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Haydale has announced plans to raise up to £10 million ($16.6 million) via an IPO on the UK's AIM. This is a demonstration of the financial confidence in the steps the industry, led by Haydale, is taking to commercialise graphene and to provide a functionally viable product. The AIM listing, scheduled to take place in April, will fund the operation and development of Haydale's proprietary plasma technology which overcomes a key barrier to the functionalisation of large scale production of Graphene Nanoplatelets (GNPs) and Carbon Nano Tubes (CNTs).
Ray Gibbs, CEO at Haydale, said: "At Haydale we believe the properties and potential of graphene will be realised, and that whatever form the supply is, dispersing it properly to make a real improvement is the issue at hand. The investment through the planned AIM listing will contribute significantly to the development and progression of our enabling, proprietary plasma technology, which is capable of being tailored to produce a wide range of surface modifications; substantially improving compatibility between the nanomaterials and any matrix or binder material."
Cairn Financial Advisers LLP is the nominated adviser and Hume Capital Securities plc the financial adviser and broker to the listing. The Group has raised approximately £4.4 million in funding from private investors since 2010. The money raised from the proposed IPO will be used to expand the company's nanomaterial functionalisation operations and may also be used for acquisition purposes or to form strategic alliances.
Haydale's HDPlas™ range of GNPs and CNTs are functionalised through a proprietary plasma process which does not use wet chemistry and allows the general material structures to be maintained. The process can reduce material impurities inherent in the raw material and can repair defects in the base material. The process can functionalise with a range of standard and exotic chemical groups, allowing Haydale to match a product with the most appropriate functionalisation to meet customer requirements.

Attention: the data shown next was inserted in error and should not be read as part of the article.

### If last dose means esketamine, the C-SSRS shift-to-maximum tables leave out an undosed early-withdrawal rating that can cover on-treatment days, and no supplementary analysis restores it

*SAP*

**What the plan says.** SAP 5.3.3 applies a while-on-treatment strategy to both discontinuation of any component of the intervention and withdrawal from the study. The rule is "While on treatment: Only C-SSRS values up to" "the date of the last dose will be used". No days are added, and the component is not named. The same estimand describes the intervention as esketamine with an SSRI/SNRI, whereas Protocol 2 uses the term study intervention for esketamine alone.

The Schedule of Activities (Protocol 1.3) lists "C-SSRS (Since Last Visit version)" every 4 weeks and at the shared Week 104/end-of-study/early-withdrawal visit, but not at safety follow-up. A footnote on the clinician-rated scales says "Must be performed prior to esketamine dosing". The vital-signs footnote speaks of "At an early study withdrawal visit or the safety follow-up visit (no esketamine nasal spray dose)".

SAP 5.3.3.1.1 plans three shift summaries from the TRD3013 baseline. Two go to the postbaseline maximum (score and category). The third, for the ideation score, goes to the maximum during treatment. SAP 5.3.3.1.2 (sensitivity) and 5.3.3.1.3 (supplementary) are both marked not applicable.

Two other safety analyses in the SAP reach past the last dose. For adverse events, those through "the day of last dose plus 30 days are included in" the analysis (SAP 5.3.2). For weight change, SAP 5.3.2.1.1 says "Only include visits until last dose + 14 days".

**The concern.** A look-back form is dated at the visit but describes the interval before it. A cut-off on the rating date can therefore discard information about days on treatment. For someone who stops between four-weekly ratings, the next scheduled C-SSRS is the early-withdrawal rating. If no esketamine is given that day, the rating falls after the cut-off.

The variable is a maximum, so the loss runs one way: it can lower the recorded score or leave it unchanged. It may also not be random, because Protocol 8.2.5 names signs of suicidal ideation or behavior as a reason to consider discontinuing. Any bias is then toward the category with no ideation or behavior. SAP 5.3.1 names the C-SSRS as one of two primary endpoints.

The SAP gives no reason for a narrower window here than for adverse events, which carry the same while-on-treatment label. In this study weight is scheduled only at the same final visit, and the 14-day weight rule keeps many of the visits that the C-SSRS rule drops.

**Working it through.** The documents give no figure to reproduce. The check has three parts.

Haydale is a global leader in facilitating the commercial application of graphenes. As an enabling technology, Haydale by working with both raw material suppliers and product manufacturers can provide a rapid and highly cost efficient method of supplying tailored solutions to enhance an application.
Haydale has patents pending for a low temperature plasma (under 100 deg C) process that overcomes a key barrier to the functionalisation of large scale production of Graphene Nano Platelets (GNPs) and Carbon Nano Tubes (CNTs). The process can functionalise with a range of standard and exotic chemical groups (Fluorine is one such example), where the amount of chemicals can be tailored to the customer needs. Good dispersion optimises the properties and performance and ensures it delivers as specified.
In particular the Haydale plasma functionalisation process is capable of being tailored to produce a wide range of surface modifications, including chemical groups suitable for bonding or repelling specific chemicals. This process will substantially improve compatibility between the nanomaterials and any matrix or binder material.
The Haydale plasma process does not use wet chemistry, neither does it damage the material being processed, rather it can clean up impurities inherent in the raw material and may even repair some of the defects in the base material. The technology is a low energy user and most importantly environmentally friendly. The Haydale method is an enabling technology where working with a raw material producer can add value to the base product and tailor the outputs to meet the target applications of the end user.
Now housed in a new facility for processing and handling nanomaterials with a lab facility, Haydale combined with a scalable technology, is facilitating the application of graphenes and other nanomaterials in fields such as inks, sensors, energy storage, photovoltaics, composites, paints and coatings.
Graphene is a form of carbon that exists as a sheet, one atom thick with its atoms arranged into a two-dimensional honeycomb structure. It is at least 100 times stronger than steel; conducts electricity better than copper and has been suggested as a possible replacement for silicon in electronics.
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